Journal of Addiction

Journal of Addiction / 2017 / Article

Research Article | Open Access

Volume 2017 |Article ID 8934712 |

Ramanujam Vaishnavi, Murugan Selvaraj Karthik, Ramasamy Balakrishnan, Ramanathan Sathianathan, "Caregiver Burden in Alcohol Dependence Syndrome", Journal of Addiction, vol. 2017, Article ID 8934712, 6 pages, 2017.

Caregiver Burden in Alcohol Dependence Syndrome

Academic Editor: Gallus Bischof
Received14 Jan 2017
Revised28 Mar 2017
Accepted16 Apr 2017
Published21 May 2017


Background. Alcoholism is a major threat to the individual as well as the society and the maximum burden of the illness is borne by the family. Aim. The study is aimed at assessing the pattern of burden on the caregivers of alcohol dependent patients and at assessing the relationship between the severity of dependence and the burden on caregivers. Settings and Design. Cross-sectional descriptive study conducted in the Department of Psychiatry, Sri Ramachandra Medical College and Research Institute. Materials and Methods. A cross-sectional assessment was done in 200 patients with alcohol dependence and their caregivers. The severity of dependence and the pattern of burden on caregivers were assessed. Statistical Analysis. The data thus collected was analyzed using SPSS version 20. Results. The study demonstrates that caregivers of alcohol dependent patients reported significant objective burden and subjective burden. Furthermore, the severity of alcohol dependence and the domains of burden such as financial burden, disruption of family interaction, and disruption of family routine activities were positively correlated with high level of significance. Conclusion. The current study has illustrated that all the caregivers experienced significant amount of burden which has to be addressed for better treatment outcome of the patients.

1. Introduction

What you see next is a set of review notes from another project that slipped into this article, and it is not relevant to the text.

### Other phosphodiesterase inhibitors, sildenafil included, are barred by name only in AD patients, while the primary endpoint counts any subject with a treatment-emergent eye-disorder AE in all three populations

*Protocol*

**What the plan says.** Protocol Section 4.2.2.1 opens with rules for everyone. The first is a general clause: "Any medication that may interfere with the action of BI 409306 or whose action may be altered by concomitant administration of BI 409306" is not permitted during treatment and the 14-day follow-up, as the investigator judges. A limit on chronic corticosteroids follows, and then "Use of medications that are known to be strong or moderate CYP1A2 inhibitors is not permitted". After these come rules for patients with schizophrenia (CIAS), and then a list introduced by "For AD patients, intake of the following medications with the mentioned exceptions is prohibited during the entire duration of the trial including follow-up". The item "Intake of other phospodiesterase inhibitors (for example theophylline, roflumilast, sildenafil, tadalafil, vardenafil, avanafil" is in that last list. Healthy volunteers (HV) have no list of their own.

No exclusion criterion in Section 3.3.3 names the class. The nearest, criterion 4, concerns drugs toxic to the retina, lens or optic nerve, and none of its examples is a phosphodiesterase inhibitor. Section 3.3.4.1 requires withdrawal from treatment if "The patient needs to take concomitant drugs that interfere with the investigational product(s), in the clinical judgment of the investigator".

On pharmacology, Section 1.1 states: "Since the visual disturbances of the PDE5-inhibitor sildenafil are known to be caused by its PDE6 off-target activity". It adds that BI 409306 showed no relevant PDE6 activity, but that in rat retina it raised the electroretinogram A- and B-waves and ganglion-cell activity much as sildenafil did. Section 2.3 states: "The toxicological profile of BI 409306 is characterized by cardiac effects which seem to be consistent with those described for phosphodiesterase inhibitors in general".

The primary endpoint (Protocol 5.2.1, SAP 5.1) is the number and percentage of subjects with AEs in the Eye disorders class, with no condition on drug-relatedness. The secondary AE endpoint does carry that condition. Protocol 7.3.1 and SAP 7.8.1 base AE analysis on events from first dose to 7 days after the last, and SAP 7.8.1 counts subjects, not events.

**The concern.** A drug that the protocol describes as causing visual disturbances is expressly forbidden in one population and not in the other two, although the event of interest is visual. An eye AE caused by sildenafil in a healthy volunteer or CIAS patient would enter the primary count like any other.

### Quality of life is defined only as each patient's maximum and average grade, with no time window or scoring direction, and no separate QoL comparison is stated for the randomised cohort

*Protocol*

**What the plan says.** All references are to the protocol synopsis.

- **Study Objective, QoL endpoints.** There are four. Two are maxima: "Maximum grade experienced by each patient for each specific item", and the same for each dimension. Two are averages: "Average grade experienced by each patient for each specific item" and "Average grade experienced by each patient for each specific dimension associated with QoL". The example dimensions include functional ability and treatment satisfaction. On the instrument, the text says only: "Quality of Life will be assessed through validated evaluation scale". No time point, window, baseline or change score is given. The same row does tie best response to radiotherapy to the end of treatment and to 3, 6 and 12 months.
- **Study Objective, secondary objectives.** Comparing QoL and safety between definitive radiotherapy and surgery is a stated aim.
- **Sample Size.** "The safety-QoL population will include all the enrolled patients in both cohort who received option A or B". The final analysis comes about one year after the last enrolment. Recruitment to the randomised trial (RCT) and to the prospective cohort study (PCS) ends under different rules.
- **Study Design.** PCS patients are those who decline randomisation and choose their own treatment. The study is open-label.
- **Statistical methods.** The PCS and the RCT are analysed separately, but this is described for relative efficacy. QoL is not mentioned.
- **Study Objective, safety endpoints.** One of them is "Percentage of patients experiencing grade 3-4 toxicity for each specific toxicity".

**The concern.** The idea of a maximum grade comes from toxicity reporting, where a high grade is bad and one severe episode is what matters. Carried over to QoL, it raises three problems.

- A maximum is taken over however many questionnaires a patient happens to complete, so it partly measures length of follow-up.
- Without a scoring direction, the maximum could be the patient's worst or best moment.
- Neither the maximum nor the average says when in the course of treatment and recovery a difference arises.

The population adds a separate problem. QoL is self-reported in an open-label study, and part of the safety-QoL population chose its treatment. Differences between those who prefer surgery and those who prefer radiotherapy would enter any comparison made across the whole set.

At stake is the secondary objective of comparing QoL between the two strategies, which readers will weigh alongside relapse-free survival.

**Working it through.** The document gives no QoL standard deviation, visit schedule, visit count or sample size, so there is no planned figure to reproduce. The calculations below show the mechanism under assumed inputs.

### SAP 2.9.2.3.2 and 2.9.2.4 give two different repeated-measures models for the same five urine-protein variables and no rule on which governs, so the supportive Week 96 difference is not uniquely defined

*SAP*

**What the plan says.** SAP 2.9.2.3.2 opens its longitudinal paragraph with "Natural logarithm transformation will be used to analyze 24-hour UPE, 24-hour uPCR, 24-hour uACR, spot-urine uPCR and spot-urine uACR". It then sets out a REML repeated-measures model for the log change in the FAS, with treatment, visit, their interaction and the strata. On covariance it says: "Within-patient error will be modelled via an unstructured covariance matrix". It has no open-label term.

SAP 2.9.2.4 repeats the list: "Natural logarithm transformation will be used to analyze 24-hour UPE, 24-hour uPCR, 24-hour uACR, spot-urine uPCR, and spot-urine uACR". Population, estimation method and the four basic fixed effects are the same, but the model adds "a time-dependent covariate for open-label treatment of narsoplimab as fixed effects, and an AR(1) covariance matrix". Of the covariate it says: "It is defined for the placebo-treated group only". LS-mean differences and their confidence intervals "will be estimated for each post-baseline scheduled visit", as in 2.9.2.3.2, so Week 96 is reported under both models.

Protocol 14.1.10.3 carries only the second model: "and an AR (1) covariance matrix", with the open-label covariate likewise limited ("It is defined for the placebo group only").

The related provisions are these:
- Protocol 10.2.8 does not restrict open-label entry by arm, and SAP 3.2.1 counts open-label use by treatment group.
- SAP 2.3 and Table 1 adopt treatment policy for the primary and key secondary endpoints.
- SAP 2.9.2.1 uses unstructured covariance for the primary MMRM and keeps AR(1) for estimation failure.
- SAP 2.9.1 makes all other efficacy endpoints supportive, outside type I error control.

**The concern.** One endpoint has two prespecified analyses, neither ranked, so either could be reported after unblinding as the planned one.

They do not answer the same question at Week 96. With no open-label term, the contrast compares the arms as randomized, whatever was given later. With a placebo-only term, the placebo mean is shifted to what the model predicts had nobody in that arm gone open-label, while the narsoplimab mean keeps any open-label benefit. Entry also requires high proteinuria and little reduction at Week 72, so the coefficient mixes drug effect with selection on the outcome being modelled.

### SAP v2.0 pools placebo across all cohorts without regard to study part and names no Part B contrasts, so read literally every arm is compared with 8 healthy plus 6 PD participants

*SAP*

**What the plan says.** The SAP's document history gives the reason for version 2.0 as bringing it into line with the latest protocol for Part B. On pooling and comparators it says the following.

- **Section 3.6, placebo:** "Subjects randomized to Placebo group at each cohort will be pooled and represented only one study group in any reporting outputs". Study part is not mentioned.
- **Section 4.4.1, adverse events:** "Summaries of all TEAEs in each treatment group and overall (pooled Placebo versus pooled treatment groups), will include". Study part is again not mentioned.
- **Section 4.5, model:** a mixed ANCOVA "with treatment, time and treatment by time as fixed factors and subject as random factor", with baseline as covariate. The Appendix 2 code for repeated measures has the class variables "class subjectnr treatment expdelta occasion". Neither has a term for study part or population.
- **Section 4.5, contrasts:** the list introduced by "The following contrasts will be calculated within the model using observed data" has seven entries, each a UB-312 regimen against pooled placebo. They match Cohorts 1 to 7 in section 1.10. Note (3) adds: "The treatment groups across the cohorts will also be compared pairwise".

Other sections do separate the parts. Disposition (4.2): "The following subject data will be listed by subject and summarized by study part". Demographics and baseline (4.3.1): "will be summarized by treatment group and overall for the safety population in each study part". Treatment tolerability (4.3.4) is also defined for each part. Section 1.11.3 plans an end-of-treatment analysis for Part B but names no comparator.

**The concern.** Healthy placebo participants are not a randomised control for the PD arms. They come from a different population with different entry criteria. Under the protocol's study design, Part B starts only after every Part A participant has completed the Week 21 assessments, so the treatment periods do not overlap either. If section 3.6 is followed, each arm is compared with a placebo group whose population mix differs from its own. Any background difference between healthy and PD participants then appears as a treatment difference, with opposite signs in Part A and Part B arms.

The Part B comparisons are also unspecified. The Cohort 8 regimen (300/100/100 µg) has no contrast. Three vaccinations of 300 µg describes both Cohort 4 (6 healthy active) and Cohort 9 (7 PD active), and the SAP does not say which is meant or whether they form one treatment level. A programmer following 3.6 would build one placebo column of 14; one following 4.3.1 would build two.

Family plays a key role in the care of patients with mental illnesses. This is especially very true in India because of various factors like the tradition of interdependence, the concern for the family, and the lack of sufficient mental health professionals [1]. Alcohol dependence has been a major social and personal threat in most countries. According to Global Status Report on Alcohol, Alcohol Use Disorders (AUDs) account for 1.4 per cent of the global disease burden [2]. A nationwide Indian study on alcohol and drug abuse by Sarkar et al. estimated the prevalence of alcohol use as 21.4% [3]. A study from southern rural India showed that 14.2% of the population surveyed had hazardous alcohol use on the Alcohol Use Disorder Identification Test (AUDIT) [4]. Another study from the tertiary care hospital at a rural district of Southern India reported that 17.6% of admitted patients had hazardous alcohol use [5]. Alcohol dependence is considered as a “family disease.” Alcohol dependence affects the individual as well as those around them in terms of occupational and social dysfunction, physical and emotional distress, and financial burden which has a serious impact on the lives of the significant others [6]. An earlier study from India comparing the family burden of patients with schizophrenia, alcohol dependence, and opioid dependence by using the Family Burden Interview Schedule (FBIS) showed moderate to severe burden in all the three groups [7]. Another study assessed the severity of burden in wives of opioid dependence patients and reported severe burden in both objective and subjective scales [8]. A study from Nepal among intravenous drug users and alcohol dependent patients found increased caregiver burden in both the groups; however the burden was more with intravenous drug users than alcohol dependent patients. The study also reported that the spouses of both alcohol dependent patients and also intravenous drug abusers exhibited more tolerance and less perceived burden towards the substance use when compared to the other family members like parents, children, and siblings [9]. A study from Chandigarh which assessed the family burden using FBIS in 120 subjects of alcohol and/or opioid dependence reported that almost all (95–100%) caregivers had severe burden [10]. Although such studies have been conducted in the Northern part of India, the number of such studies is very limited in Southern India. And as alcohol is one of the commonest substances being misused [11], the present study aims at measuring the various aspects of burden on the caregivers or family members of alcohol dependent patients.